c.  from data analyzers?  No

 

4.  Were the participants adequately described?  Yes

a.  How many participants were involved in the study?  2

b.  The following characteristics were described

•  age:  children, age not specified

•  gender:  m

•  expressive language:  below age level

•  receptive language:  at least fair to good

•  MLU:  4.33; 1.70

•  Hearing:  WNL

•  Hand dominance:  right handed

c.  Were the communication problems adequately described?  Yes

•  The disorder types were  Expressive language delay and childhood apraxia of speech  

•  Other aspects of communication that were described:

  –  Oral mechanism examination: 

          •  motor sequencing  problems

•  programming problems 

 

5.  Was membership in treatment maintained throughout the study?  Yes

a.  If there was more than one participant, did at least 80% of the participants remain in the study?  Yes

b.  Were any data removed from the study?  No

 

6.  Did the design include appropriate controls? No, these were case studies.

a.  Were preintervention data collected on all behaviors?  Yes, but specific scores were not reported for some of the outcomes.

b.  Did probes/intervention data include untrained data?  Yes

c.  Did probes/intervention data include trained data?  Yes

d.  Was the data collection continuous?  No

e.  Were different treatment counterbalanced or randomized?  No

 

7.  Were the outcomes measure appropriate and meaningful?  Yes

a.  The outcomes were

  OUTCOME #1:  Improved performance on the Verbal Subtest Task—Describes Function on the Porch Index of Communicative Ability in Children (PICAC) 

  OUTCOME #2:  Improved performance on the Verbal Subtest Task—Names Objects on the Porch Index of Communicative Ability in Children (PICAC) 

  OUTCOME #3:  Improved performance on the Verbal Subtest Task—Sentence Completion on the Porch Index of Communicative Ability in Children (PICAC)

  OUTCOME #4:  Improved performance on the Auditory Subtest Task—Points to Object by Function on the Porch Index of Communicative Ability in Children (PICAC)   

  OUTCOME #5:  Improved performance on the Auditory Subtest Task—Points to Object by Name on the Porch Index of Communicative Ability in Children (PICAC) 

  OUTCOME #6:  Shifts from shorter to longer, more complex utterances as noted in a spontaneous language sample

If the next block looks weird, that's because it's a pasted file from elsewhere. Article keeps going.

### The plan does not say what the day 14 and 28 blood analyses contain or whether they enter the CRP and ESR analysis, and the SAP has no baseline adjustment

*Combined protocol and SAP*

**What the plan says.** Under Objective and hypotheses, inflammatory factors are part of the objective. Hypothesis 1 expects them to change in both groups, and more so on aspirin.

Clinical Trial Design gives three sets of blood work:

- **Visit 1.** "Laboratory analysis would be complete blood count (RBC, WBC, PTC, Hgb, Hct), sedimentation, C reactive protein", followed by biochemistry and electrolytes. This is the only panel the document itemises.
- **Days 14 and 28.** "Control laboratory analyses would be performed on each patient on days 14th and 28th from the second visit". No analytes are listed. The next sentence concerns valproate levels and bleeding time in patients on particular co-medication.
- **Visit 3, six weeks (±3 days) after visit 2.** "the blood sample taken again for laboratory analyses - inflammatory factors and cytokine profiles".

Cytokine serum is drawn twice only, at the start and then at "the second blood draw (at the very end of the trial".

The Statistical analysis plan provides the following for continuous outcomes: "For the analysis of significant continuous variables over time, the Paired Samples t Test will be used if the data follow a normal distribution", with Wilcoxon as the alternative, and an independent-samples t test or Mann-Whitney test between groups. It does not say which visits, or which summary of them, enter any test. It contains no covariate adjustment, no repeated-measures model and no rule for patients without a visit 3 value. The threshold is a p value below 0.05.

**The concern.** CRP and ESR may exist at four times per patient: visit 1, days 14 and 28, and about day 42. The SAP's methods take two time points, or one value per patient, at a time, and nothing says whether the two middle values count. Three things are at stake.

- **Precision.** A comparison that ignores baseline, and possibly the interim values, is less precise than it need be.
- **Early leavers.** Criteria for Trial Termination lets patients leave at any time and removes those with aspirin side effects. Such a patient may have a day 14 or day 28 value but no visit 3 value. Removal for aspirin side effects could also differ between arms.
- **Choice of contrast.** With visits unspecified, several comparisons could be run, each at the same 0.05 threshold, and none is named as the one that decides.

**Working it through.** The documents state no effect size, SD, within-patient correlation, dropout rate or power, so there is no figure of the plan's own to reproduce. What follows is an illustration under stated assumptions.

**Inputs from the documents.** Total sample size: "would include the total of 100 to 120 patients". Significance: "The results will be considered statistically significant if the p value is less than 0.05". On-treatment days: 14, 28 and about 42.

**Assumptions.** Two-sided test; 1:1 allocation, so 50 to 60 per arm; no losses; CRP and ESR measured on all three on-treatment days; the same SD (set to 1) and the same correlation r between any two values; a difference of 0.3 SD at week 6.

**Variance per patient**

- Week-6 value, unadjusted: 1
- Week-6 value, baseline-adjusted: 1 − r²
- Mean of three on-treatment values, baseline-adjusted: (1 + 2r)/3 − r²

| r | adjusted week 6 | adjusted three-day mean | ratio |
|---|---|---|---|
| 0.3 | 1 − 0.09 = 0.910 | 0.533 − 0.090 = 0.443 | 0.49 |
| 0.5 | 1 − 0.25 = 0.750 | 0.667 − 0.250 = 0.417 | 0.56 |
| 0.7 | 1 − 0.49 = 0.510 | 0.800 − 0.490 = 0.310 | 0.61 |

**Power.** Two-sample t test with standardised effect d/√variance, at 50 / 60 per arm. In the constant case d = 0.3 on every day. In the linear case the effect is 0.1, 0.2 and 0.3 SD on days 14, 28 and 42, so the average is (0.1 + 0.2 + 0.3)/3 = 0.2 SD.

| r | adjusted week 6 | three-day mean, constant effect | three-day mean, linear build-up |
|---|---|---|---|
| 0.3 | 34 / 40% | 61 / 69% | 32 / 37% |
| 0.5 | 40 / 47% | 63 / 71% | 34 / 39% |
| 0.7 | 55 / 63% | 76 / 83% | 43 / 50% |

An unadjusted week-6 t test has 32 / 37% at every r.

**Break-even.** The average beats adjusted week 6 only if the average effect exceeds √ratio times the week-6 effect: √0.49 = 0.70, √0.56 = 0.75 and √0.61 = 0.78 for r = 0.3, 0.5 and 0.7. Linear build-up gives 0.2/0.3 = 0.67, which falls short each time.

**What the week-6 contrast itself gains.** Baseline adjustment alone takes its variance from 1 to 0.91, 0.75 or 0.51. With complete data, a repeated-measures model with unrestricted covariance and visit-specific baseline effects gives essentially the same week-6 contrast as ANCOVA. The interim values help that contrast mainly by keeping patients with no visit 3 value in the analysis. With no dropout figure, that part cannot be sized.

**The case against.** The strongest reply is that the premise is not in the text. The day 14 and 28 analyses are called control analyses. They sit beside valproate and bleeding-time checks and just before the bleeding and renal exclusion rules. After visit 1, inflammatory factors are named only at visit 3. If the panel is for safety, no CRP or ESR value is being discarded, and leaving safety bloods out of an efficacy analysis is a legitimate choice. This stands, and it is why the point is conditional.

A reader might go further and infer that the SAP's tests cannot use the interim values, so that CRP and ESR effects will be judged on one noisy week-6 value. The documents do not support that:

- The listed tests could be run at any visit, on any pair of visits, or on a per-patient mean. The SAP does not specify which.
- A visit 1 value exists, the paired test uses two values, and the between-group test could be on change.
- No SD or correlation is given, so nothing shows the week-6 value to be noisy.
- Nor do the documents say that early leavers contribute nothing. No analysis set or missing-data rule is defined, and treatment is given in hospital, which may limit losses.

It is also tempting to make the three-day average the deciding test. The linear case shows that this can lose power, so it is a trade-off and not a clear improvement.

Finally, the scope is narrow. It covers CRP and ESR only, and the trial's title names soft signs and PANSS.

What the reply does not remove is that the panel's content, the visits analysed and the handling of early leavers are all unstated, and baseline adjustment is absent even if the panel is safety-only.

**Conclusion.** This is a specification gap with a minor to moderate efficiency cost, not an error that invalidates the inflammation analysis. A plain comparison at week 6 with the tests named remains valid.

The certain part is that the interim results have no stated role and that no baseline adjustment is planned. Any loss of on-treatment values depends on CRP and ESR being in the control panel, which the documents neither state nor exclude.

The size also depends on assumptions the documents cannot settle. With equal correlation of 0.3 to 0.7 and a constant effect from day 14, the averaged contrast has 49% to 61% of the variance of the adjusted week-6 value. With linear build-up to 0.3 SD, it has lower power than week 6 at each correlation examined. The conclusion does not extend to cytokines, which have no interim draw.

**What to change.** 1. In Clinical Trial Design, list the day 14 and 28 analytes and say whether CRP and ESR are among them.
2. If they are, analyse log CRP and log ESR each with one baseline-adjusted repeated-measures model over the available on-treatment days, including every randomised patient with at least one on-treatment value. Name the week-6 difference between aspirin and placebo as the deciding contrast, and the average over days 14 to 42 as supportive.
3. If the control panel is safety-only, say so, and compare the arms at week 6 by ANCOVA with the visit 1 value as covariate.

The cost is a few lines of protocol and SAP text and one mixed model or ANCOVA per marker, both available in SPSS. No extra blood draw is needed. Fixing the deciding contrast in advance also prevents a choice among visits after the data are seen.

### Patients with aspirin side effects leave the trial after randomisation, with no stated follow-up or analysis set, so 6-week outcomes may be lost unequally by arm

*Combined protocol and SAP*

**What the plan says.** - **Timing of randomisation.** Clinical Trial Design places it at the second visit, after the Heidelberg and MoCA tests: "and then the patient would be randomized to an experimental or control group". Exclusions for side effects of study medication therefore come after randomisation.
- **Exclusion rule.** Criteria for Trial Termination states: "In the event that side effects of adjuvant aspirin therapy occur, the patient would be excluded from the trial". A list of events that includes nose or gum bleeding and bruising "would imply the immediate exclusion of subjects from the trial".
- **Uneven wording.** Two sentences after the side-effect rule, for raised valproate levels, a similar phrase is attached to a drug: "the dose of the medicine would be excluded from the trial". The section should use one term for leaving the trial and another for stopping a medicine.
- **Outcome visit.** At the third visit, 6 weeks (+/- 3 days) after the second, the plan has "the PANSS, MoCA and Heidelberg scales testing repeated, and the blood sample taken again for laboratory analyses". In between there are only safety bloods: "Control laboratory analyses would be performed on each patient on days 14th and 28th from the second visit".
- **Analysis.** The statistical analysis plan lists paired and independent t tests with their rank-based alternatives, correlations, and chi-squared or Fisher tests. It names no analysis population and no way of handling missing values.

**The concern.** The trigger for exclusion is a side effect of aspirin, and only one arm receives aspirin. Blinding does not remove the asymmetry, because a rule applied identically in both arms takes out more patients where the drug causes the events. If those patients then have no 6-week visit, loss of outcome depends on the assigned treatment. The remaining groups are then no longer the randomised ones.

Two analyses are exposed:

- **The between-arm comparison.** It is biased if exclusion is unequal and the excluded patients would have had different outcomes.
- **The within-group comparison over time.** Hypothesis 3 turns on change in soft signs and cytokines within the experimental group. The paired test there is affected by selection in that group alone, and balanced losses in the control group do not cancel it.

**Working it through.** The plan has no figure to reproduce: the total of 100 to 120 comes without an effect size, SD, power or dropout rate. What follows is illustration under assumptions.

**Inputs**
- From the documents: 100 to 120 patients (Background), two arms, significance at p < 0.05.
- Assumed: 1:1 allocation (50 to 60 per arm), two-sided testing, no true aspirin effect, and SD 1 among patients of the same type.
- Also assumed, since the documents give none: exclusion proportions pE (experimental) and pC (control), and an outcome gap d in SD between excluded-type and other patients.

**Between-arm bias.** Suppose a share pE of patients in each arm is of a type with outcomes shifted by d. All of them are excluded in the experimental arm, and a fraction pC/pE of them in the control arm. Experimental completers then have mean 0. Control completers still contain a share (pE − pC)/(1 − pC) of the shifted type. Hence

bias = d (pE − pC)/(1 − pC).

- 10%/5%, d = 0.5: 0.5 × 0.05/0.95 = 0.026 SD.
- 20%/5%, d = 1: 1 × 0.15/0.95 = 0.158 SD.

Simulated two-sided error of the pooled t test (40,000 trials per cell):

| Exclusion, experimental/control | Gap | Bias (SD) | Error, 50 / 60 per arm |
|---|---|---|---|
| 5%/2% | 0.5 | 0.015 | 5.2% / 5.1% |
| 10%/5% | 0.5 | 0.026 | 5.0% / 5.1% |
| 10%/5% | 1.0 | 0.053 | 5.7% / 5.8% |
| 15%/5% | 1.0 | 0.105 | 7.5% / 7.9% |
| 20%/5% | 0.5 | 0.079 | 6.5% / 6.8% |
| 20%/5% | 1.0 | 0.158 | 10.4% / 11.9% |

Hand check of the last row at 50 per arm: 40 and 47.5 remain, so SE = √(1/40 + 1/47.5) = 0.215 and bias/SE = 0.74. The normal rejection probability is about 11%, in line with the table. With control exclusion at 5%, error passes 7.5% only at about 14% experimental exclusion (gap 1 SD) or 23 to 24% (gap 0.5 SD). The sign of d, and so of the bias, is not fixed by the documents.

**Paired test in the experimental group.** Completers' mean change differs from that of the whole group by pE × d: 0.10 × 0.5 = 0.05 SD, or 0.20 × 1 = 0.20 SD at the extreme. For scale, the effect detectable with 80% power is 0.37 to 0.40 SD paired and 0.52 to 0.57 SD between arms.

OUTCOME #7:  Increase in intelligible responses on the Porch Index of Communicative Ability in Children (PICAC) Imitation subtest.

b.  All the outcomes were subjective.

c.  None of the outcomes were objective.

d.  None of  the outcome measures were associated with reliability measures.

 

8.  Results:

a.  Did the target behavior improve when it was treated?  Inconsistent

b.  The overall quality of improvement for each of the outcomes

  OUTCOME #1:  Improved performance on the Verbal Subtest Task—Describes Function on the Porch Index of Communicative Ability in Children (PICAC)  Ineffective

OUTCOME #2:  Improved performance on the Verbal Subtest Task—Names Objects on the Porch Index of Communicative Ability in Children (PICAC)  Moderate

OUTCOME #3:  Improved performance on the Verbal Subtest Task—Sentence Completion on the Porch Index of Communicative Ability in Children (PICAC)  Ineffective

OUTCOME #4:  Improved performance on the Auditory Subtest Task—Points to Object by Function on the Porch Index of Communicative Ability in Children (PICAC) Ineffective

OUTCOME #5:  Improved performance on the Auditory Subtest Task—Points to Object by Name on the Porch Index of Communicative Ability in Children (PICAC)  Ineffective

OUTCOME #6:  Shifts from shorter to longer, more complex utterances as noted in a spontaneous language sample  Strong

OUTCOME #7:  Increase in intelligible responses on the Porch Index of Communicative Ability in Children (PICAC) Imitates Word Phrases subtest. Limited

9.  Description of baseline:

a.  Were baseline data provided?  No

10.  What was the magnitude of the treatment effec

11.  Was information about treatment fidelity adequate?  Not Provided

12.  Were maintenance data reported?  No

13.  Were generalization data reported?  Yes, the performance on all of the outcomes can be considered generalization data since they were not worked on during the intervention sessions.  The outcomes that yielded progress (and generalization) were naming objects (Outcome #2), intelligibility of imitated utterances (Outcome #6) and production of longer, more complex spontaneous utterances (Outcome #7)